Mayoral candidate Maya Wiley wants New Yorkers to rank the vote and carefully fill out the whole ballot, because she had to ask for a new one after making a mistake.
“It’s not so much that it’s confusing. It’s that you have to line up the names to the numbers,” Wiley said.
With her partner Harlan Mandel, Wiley arrived at Erasmus Hall High School in Brooklyn on Monday morning.
After a series of high-profile endorsements in the last few weeks, Mayor Bill de Blasio’s former counsel is positioning herself as the best progressive option in the race.
If elected, Wiley will become the second African American and first female mayor of New York.
“It’s very hard to describe what it feels like when a little eight-year-old girl, all she wants to do is to take a picture with you and when she was looking up at me what she was seeing was her own possibility,” Wiley said.
Wiley has been criticized for having private security in her neighborhood, while at the same time asking to redirect one billion dollars from the NYPD to social services.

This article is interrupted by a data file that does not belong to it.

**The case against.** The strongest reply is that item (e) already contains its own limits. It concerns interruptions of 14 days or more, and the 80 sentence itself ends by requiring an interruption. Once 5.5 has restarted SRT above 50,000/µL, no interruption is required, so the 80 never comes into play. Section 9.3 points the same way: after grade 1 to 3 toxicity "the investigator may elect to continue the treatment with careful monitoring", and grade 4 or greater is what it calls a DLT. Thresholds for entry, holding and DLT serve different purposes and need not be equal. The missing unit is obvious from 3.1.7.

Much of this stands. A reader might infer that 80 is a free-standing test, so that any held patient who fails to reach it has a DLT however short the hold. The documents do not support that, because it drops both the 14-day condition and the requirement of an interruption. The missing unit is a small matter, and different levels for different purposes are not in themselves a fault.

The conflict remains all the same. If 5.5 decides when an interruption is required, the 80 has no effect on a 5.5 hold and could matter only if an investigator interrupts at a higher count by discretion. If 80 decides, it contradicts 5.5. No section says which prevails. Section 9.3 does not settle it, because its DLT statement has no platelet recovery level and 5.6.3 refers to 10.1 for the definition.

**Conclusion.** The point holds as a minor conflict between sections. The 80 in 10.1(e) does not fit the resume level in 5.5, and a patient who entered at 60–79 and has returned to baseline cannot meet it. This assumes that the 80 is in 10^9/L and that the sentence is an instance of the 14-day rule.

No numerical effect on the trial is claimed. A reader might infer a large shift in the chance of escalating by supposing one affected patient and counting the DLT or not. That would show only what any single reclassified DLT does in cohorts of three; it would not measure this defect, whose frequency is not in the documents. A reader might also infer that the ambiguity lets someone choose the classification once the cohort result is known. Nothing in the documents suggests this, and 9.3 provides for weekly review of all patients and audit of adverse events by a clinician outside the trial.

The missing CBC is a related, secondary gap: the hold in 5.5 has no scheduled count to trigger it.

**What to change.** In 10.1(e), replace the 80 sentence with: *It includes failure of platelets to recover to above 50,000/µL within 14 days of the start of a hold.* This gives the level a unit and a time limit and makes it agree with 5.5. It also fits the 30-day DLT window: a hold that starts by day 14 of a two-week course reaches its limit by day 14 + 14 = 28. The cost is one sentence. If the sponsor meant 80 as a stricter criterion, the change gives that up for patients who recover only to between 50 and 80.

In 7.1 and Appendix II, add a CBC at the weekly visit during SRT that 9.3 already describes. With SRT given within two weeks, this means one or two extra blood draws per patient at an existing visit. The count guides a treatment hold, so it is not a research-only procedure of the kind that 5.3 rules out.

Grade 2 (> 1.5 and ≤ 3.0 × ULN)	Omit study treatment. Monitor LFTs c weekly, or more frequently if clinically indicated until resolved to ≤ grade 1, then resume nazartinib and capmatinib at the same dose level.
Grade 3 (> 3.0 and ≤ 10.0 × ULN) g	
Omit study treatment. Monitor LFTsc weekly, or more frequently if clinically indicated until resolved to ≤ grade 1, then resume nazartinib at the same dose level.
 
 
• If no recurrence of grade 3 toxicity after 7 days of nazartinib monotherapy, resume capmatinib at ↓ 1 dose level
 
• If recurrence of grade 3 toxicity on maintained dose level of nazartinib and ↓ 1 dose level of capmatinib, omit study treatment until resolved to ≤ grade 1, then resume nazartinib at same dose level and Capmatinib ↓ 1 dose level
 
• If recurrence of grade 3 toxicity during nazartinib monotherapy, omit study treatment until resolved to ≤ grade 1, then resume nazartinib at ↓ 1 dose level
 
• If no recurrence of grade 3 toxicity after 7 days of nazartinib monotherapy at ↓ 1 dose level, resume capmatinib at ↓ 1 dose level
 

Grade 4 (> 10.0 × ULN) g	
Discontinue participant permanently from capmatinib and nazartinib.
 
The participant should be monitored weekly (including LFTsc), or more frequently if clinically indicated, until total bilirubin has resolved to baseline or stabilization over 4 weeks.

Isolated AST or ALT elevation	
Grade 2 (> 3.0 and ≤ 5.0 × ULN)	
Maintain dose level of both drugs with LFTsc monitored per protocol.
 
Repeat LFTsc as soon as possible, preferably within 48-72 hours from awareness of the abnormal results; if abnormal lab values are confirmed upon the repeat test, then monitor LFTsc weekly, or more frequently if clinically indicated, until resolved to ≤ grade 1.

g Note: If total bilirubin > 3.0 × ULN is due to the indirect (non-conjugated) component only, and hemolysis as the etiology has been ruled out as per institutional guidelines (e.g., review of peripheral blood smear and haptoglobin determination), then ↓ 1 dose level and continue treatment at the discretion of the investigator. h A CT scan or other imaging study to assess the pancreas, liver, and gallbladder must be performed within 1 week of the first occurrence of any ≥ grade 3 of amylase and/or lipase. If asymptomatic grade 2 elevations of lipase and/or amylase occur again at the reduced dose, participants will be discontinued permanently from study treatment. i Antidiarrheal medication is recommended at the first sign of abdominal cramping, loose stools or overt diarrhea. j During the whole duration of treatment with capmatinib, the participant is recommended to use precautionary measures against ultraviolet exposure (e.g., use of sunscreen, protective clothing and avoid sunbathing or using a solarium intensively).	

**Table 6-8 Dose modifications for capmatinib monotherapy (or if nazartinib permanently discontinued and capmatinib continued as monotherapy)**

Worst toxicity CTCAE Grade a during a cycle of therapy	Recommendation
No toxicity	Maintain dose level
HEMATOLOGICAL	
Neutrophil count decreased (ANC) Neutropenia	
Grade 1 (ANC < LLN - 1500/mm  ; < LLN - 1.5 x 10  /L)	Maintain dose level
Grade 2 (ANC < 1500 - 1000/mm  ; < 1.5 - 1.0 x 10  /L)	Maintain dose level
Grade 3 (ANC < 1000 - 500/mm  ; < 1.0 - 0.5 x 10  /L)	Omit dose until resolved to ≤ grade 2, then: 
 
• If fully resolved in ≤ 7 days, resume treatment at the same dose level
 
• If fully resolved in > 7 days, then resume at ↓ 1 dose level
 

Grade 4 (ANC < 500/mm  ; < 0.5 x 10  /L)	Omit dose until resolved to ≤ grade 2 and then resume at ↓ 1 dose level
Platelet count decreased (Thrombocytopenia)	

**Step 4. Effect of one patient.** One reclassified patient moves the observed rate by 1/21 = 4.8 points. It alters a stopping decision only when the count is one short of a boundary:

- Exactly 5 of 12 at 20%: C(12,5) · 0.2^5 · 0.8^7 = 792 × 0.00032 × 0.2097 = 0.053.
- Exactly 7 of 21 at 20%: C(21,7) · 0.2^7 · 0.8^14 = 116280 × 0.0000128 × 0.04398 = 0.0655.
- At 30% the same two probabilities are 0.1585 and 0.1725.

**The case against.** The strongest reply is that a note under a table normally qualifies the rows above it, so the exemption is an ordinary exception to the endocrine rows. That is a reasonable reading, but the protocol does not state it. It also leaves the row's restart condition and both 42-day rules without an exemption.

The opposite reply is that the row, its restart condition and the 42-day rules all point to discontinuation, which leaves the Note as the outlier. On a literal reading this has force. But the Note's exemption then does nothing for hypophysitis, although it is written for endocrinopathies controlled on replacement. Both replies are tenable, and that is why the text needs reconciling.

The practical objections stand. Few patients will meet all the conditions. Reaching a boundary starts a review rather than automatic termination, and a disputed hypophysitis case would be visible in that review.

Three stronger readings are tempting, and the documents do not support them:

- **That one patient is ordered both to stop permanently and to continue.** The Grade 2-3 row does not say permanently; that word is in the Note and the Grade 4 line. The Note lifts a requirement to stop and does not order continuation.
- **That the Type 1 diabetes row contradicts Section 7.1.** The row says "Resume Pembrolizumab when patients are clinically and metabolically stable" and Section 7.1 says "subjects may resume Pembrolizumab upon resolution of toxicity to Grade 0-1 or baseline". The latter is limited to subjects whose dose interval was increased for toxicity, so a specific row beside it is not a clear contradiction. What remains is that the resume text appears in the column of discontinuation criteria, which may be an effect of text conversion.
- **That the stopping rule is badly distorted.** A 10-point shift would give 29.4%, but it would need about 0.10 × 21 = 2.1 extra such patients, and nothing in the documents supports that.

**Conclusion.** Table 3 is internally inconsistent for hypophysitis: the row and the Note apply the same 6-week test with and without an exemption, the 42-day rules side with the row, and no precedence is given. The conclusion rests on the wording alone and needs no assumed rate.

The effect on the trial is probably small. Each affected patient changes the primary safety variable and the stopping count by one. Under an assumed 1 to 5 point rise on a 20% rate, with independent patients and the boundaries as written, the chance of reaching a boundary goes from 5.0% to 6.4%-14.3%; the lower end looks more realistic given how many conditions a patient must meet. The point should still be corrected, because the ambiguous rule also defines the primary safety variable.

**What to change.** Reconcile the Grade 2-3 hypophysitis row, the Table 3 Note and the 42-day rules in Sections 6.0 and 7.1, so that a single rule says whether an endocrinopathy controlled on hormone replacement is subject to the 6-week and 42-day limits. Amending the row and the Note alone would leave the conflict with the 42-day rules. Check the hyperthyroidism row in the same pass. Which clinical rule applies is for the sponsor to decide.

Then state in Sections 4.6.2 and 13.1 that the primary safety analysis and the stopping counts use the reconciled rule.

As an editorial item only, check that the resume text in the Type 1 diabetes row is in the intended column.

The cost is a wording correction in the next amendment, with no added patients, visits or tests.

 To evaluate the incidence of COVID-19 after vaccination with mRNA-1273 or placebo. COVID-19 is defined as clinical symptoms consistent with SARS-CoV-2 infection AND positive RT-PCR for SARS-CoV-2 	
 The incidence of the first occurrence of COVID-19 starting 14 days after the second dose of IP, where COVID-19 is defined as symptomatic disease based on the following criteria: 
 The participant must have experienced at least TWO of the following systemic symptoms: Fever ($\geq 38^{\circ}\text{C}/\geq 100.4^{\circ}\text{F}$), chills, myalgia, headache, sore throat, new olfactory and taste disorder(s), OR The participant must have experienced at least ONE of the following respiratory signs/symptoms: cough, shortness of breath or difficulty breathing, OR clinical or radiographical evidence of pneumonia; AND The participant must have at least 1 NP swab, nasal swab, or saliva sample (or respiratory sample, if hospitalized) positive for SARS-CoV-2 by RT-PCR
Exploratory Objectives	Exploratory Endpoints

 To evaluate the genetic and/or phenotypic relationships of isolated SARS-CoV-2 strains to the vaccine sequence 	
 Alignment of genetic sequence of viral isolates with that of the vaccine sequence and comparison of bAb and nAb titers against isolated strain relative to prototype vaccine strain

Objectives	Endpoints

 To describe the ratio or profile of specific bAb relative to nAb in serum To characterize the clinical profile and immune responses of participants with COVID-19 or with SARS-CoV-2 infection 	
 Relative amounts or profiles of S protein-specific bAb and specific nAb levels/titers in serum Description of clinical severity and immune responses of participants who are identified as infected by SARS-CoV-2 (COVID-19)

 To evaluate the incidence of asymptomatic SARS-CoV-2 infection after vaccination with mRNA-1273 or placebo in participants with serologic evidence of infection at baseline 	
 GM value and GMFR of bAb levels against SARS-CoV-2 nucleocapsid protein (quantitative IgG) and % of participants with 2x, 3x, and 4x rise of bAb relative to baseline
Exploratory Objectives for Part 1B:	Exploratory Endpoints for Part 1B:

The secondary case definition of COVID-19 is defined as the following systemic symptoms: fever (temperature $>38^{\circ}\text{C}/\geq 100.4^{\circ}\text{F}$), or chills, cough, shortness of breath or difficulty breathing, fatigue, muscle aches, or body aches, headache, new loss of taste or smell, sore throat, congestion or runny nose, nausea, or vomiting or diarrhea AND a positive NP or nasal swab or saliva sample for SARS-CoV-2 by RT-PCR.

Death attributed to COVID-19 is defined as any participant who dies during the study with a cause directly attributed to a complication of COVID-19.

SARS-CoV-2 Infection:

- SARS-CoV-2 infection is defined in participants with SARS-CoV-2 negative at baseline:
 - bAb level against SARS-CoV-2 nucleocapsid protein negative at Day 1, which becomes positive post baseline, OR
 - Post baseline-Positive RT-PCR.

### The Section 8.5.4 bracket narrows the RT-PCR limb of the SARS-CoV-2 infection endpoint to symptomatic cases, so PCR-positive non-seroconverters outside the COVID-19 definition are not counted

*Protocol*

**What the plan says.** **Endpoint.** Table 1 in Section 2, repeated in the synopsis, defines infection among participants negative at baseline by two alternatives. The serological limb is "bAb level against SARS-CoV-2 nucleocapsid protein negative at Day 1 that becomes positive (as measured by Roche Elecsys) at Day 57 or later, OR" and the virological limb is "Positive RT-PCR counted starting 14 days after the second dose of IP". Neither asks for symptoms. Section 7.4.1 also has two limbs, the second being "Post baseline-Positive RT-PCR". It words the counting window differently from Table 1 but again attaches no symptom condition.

“What there is in the neighborhood is an association that has supported unarmed people who observe and if there’s a problem call the police,” Wiley said.
Her partner explained this made him feel safer after he was mugged and assaulted near their home in 2001, and that they had stopped paying the fee for this service.
Wiley also criticized the police response to the assault.
“Until we get policing right, until we create the right balance and the right accountability, and that accountability includes being responsive to violence in all the right ways, we will not have trust in the New York City Police Department,” Wiley said.
The latest poll by Marist College puts her in third place right after Brooklyn Borough President Eric Adams and former Sanitation Commissioner Kathryn Garcia.